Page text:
Cybersecurity Threats Create Demand for Specialized Education and IT Professionals
Technology affords us ever-evolving conveniences and efficiencies, as well as risks.
October is National Cybersecurity Awareness Month; however, heightened vigilance is relevant year-round. In fact, last week the director of the Central Intelligence Agency, John Brennan, said the United States now faces an “unprecedented range of threats” in the digital domain.
With every threat, there is an opportunity. As cybersecurity dangers increase, so does the demand for IT professionals with specialized education and skills.
But, job openings remain unfilled for lack of available, qualified talent. To address worker-shortage gaps for this in-demand field, the KU Edwards Campus launched an Information Security and Assurance Certificate, funded by JCERT, this fall. A national survey of 900 cybersecurity professionals reported certification was among the top criteria in considering potential employees.* The new KU Edwards Campus certificate enables Kansas City’s IT workforce to learn about information-security concepts, governance and fundamental and emerging technologies, as well as gain proficiency in security policies, procedures and risk management.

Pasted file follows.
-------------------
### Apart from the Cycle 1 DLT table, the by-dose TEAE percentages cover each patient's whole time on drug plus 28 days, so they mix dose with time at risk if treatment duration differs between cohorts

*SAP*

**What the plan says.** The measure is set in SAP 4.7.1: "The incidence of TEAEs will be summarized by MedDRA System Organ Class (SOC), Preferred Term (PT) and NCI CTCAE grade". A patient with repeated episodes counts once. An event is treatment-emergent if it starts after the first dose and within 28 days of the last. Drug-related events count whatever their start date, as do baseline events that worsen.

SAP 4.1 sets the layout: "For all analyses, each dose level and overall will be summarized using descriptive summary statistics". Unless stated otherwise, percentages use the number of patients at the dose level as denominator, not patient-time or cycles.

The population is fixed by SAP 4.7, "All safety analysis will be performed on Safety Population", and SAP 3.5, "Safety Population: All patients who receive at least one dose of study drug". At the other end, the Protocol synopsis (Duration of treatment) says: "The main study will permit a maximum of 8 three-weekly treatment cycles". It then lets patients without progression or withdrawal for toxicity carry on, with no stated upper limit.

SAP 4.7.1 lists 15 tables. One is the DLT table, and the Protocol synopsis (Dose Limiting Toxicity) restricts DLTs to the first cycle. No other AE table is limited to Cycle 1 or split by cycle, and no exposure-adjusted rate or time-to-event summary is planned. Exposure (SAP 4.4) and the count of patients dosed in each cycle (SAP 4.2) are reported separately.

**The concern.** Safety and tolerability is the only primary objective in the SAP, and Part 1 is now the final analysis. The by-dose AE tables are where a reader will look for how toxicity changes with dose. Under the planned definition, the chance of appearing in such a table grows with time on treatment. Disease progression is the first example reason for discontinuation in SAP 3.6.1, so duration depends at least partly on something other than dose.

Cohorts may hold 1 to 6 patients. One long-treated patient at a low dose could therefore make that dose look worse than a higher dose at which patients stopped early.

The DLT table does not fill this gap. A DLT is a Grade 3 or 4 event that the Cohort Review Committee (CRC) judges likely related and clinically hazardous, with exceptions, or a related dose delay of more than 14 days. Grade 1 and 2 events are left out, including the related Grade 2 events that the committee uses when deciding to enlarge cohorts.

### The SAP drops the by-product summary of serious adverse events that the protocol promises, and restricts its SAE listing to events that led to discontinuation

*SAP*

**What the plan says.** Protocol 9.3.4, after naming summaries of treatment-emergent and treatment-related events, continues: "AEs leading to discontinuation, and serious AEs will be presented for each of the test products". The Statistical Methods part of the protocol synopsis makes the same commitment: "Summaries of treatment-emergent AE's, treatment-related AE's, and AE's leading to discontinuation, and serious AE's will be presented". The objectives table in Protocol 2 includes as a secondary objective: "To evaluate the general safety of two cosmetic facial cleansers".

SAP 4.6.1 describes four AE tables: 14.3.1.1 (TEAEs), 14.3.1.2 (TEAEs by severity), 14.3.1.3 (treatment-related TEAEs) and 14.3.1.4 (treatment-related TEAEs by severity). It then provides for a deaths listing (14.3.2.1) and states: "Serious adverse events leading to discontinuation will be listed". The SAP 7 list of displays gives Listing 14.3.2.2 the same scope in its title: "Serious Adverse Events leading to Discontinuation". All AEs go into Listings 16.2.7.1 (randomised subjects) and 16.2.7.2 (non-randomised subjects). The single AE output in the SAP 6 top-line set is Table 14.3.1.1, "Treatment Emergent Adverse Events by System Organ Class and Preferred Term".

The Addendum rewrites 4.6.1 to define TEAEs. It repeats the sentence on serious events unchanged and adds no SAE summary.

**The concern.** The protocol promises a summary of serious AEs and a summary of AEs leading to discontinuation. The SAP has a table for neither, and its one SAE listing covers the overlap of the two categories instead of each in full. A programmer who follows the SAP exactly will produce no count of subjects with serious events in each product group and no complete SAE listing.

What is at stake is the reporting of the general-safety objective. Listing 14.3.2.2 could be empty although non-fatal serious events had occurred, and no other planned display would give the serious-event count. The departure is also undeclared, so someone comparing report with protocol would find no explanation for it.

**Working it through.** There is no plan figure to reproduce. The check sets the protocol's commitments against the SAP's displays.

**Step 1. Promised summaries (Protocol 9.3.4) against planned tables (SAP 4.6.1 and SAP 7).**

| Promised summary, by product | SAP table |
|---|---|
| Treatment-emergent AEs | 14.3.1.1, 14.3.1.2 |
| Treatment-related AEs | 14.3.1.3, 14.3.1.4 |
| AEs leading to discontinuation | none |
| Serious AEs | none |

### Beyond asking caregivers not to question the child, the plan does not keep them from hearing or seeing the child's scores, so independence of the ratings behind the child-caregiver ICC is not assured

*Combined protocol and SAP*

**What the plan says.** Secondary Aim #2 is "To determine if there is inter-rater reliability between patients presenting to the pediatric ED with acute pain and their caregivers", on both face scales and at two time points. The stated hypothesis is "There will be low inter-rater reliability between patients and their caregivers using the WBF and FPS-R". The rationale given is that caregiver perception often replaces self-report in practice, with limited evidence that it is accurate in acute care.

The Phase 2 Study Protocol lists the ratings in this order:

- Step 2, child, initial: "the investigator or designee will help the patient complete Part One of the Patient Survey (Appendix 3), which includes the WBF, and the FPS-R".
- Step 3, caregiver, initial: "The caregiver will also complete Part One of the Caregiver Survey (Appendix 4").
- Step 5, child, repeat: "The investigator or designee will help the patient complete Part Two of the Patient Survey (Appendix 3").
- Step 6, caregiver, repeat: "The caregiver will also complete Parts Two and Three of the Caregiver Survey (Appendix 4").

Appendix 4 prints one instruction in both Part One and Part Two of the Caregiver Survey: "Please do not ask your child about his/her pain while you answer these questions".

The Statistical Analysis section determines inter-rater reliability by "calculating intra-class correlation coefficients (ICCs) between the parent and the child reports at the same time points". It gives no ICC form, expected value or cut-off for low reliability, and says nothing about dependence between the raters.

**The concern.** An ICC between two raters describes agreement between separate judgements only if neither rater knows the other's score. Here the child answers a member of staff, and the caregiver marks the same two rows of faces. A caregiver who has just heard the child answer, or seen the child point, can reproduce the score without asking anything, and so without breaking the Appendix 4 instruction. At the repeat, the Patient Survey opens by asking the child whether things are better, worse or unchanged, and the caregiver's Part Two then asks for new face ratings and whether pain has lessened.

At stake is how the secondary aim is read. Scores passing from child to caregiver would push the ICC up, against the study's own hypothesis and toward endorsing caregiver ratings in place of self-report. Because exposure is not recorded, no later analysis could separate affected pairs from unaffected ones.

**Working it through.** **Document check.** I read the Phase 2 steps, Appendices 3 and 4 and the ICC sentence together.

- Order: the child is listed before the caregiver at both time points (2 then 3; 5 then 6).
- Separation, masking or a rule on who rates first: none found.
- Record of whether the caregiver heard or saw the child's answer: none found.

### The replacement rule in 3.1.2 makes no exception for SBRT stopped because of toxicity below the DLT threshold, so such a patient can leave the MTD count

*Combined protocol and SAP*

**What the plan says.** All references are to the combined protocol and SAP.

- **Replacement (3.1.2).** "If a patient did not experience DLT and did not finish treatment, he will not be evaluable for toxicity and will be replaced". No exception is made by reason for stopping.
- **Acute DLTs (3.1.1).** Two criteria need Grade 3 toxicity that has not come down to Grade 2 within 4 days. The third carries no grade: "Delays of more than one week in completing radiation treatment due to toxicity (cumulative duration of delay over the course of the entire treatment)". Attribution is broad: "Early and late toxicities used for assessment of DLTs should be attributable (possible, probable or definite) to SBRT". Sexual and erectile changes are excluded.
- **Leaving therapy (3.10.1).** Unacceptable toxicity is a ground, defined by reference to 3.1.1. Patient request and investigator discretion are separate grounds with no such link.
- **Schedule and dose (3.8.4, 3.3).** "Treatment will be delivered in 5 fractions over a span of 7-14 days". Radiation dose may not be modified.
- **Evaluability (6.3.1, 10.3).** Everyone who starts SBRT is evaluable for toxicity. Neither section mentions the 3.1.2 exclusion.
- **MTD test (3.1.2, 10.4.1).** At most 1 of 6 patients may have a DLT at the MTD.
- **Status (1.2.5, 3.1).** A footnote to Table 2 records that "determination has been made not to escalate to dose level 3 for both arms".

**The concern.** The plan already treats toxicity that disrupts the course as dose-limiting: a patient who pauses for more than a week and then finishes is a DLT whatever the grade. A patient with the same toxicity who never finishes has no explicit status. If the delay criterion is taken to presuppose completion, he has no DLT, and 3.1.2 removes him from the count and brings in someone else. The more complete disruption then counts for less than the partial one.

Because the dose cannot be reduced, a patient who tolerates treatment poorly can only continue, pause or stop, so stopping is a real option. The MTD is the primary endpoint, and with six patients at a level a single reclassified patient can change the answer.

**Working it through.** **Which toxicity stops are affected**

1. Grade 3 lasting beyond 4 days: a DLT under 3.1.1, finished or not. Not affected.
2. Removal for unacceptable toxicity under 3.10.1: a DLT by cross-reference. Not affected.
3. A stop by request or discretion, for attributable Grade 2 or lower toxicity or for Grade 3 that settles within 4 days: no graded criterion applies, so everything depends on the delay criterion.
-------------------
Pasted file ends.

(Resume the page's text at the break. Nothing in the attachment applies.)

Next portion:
Curious to know if you’re practicing safe cybersecurity habits? KU’s Dr. Hossein Saiedian shares 10 tips for protecting your personal and business information.
Learn more about this certificate and KU’s JCERT-funded bachelor’s and master’s degrees in information technology, available at the Edwards Campus in Kansas City.
The Johnson County Education Research Triangle (JCERT) was created in 2008 when voters supported a 1/8- cent JCERT sales tax. Today, the tax generates more than $15 million annually to advance academic, research and business endeavors at its partner organizations: the KU Edwards Campus in Overland Park; the Kansas State University campus in Olathe; and the University of Kansas Clinical Research Center in Fairway.
*State of Cybersecurity: Implications for 2015; ISACA